French Regulatory Proposal Unveiled, Tax Regime Draws Criticism

9 March 2009
After this article was published Friday, comments were added from Bwin.

As promised, France has released a draft proposal that would liberalize its hitherto monopolistic gambling market, but online gambling industry observers are already raising eyebrows at the government's proposed tax regime.

After some delay, the proposal was publicized Thursday, and at a press conference that day, the French budget minister, Eric Woerth, told reporters the country's gambling market will be expanded to "adapt to Internet reality."

In doing so, he said, the government hopes to reclaim some share of France's highly lucrative betting market lost to illegal online competition.

And those losses were not kindly looked upon.

Executives with Unibet and Bwin Interactive Entertainment A.G. have paid for alleged transgressions there, and were arrested under the shadow of political pressure from France's two monopolies, Les Française des Jeux and Pari Mutuel Urbain. Patrick Partouche, who runs the country's largest casino chain, was also taken to court after being accused of running an illegal Internet casino targeting French residents.

France generates about 5 billion euros each year from licensed gambling operations, which include horse betting, sports betting, casino gambling and lotteries, a person briefed on the proposal told IGamingNews Friday.

Under the new proposal, which is set to be presented to the country's cabinet at month's end, three sectors will be opened to commercial competition: parimutuel horse betting, fixed odds sports betting and online poker.

The person said these sectors will be opened, in part, because they're popular, but also because the government perceives them to be the least addictive forms of wagering. Not surprisingly, operating online slots, casino table games like roulette, and spread betting will not be allowed.

"I understand that slot machines are not within the scope of the law, I accept it, but I am disappointed about the table games," Mr. Partouche, a noted critic of French regulation, told Le Point in an interview Friday.

The proposed tax rate for both horse betting and sports betting is 7.5 percent of stakes, and for poker, 2 percent of stakes. (As a point of comparison, the Italian tax on betting stakes -- viewed as prohibitively high by some operators -- is 3.5 percent.)

"The tax on sports betting at 7.5 percent of turnover is very high," Warwick Bartlett, the owner of Global Betting & Gaming Consultants, told IGamingNews Friday. "The dilemma for all countries is the current economic climate and the parlous state of government finances, which means that no government is prepared to risk the current tax take from gambling."

Les Echos, a French paper, reported that additional levies will be applied against the horse betting (8 percent) and sports betting (1 percent) sectors, returns from which will be used to finance the development of amateur and professional sports and the horseracing industry, as well as the restoration of historic monuments.

The customer payout ratio, meanwhile, has tentatively been set at between 80 percent and 85 percent of an operator's gross gaming revenue.

Licenses will be issued for five-year terms, the person said, and renewal will be contingent on compliance with guidelines established by a newly created regulator called the Independent Regulatory Authority for Online Games, or Arjel (in French, l'Autorité indépendante de régulation des jeux en ligne).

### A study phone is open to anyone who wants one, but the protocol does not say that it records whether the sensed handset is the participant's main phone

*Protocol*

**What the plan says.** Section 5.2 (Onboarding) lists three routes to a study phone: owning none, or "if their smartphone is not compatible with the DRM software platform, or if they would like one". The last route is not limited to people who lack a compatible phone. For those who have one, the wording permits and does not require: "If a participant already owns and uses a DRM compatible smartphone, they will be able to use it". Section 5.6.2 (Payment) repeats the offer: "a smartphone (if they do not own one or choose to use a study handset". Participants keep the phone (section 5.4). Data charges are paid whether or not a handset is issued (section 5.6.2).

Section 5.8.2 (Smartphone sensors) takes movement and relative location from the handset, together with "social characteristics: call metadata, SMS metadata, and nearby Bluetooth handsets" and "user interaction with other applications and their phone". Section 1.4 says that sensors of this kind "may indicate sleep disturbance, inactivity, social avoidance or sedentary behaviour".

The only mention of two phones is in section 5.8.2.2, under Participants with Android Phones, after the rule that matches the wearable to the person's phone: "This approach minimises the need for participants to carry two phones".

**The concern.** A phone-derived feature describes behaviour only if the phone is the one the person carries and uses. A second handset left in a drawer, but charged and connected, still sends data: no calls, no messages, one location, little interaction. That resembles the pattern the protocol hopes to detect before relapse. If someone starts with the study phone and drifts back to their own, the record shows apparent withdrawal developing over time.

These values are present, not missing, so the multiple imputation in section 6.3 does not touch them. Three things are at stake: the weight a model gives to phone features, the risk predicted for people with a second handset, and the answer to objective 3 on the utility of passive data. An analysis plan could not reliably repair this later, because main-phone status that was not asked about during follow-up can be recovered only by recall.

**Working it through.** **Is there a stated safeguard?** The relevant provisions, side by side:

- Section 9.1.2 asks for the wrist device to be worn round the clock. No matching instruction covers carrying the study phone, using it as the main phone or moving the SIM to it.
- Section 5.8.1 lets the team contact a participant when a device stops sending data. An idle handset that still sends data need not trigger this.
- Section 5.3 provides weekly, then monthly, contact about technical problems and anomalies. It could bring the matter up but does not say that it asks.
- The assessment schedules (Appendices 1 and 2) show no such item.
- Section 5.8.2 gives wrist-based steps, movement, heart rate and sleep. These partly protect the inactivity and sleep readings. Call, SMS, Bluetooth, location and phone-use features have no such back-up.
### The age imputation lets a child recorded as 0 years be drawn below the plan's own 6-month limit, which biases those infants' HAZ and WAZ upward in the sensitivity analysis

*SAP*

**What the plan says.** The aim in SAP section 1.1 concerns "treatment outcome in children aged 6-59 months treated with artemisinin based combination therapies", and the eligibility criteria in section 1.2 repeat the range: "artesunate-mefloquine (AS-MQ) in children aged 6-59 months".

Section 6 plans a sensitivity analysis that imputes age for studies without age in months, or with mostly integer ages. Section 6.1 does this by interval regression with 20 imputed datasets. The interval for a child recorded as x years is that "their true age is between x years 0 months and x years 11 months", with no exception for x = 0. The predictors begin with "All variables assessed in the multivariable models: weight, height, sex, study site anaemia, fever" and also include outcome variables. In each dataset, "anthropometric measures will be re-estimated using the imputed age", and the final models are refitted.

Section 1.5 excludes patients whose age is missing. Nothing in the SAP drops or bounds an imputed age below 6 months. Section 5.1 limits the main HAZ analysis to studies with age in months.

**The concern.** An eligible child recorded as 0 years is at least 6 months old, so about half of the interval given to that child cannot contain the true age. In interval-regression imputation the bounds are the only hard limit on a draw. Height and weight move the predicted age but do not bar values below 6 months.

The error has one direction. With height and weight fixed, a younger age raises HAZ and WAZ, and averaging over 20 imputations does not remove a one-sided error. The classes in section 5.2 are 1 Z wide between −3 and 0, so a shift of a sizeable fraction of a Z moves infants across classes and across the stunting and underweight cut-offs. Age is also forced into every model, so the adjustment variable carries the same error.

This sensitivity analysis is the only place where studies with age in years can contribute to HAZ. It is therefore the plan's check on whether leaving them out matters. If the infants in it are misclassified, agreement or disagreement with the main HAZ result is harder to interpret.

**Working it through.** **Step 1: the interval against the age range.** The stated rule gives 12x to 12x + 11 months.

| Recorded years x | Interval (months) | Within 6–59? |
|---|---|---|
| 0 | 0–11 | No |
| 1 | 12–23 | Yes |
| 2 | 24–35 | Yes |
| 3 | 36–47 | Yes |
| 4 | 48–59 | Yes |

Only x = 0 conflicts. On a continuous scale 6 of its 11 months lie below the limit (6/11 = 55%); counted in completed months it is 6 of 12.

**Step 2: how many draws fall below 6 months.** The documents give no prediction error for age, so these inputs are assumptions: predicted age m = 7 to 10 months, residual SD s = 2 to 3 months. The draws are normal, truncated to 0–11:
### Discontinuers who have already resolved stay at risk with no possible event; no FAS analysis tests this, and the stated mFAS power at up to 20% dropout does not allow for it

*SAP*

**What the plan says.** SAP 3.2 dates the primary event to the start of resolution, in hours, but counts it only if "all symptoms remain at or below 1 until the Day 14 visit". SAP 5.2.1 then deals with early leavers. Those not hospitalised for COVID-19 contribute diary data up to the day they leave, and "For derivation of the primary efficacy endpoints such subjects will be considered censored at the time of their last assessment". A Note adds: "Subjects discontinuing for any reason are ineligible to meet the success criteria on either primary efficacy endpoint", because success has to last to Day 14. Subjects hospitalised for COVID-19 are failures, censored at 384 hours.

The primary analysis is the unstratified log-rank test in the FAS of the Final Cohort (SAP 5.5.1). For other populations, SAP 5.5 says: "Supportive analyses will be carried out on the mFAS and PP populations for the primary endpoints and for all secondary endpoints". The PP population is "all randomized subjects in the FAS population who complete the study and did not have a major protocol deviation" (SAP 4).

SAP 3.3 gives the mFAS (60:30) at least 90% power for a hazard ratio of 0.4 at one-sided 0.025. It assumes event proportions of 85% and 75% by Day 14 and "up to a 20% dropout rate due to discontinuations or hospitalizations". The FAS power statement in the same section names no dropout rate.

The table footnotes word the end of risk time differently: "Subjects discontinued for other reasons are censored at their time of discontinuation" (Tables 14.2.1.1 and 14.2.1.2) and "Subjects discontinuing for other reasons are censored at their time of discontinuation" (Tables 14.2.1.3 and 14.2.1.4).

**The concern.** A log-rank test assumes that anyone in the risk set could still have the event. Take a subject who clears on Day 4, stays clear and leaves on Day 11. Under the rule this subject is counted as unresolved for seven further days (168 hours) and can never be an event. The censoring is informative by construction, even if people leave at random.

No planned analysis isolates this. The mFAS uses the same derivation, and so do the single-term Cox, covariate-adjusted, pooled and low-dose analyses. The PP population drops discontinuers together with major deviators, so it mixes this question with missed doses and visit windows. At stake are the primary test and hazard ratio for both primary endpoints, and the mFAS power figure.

In the coming months, Arjel is expected to release guidelines covering specific, separate accountancy procedures for an operator's commercial activity in France; transparency on payments mechanisms; and the existence of a permanent correspondent in France.

It is also expected that Arjel will have appointed a chairman by the end of the month.

An advisory committee on gaming -- called the CCJ, or Comité Consultatif des Jeux -- will also be created as a "moral" organ, the person said, and will oversee development of responsible gambling policy and research.

Online operators have been muted in responding to the proposal so far.

When asked Bwin's reaction to the proposed tax rate, Kevin O'Neal, a company spokesman, told IGamingNews Monday:

"We know from experience that blocking or bans do not work effectively. So countries which are already regulated -- like Italy -- they reduce their taxation levels that started out higher in the past. In Italy, it's around 3 to 4 percent of turnover -- and in Italy, it started out higher, but with the increase in overall industry volume, they reduced it."

Bwin is poised to become a player in the French market via its partnership deal with Éditions Philippe Amaury, a media group there, which Mr. O'Neal said is currently being developed "subject to the legislation."

Unibet and Betclick had not responded to invitations for comment by press time Friday, but the European Gaming & Betting Association, which lobbies on behalf of Unibet, has questioned the economic viability of the proposal.

Lobbying is likely to intensify as the proposal works its way through Parliament, and online operators are expected to push for a less draconian tax regime.

"The licensing terms will now be key, and we expect they will in some way favor local operators," Mr. Barlett said. "I suspect this deregulation will create a unique opportunity for Les Française Des Jeux, whose license previously meant that they could trade only in France but will now be able to expand outside from a strong base at home."

The new regulation is anticipated to take effect from Jan. 1, 2010.

IGamingNews is working now to develop a clearer picture of potential advertising regulation. More on this to come.

Chris Krafcik is the editor of IGamingNews. He lives in St. Louis, Mo.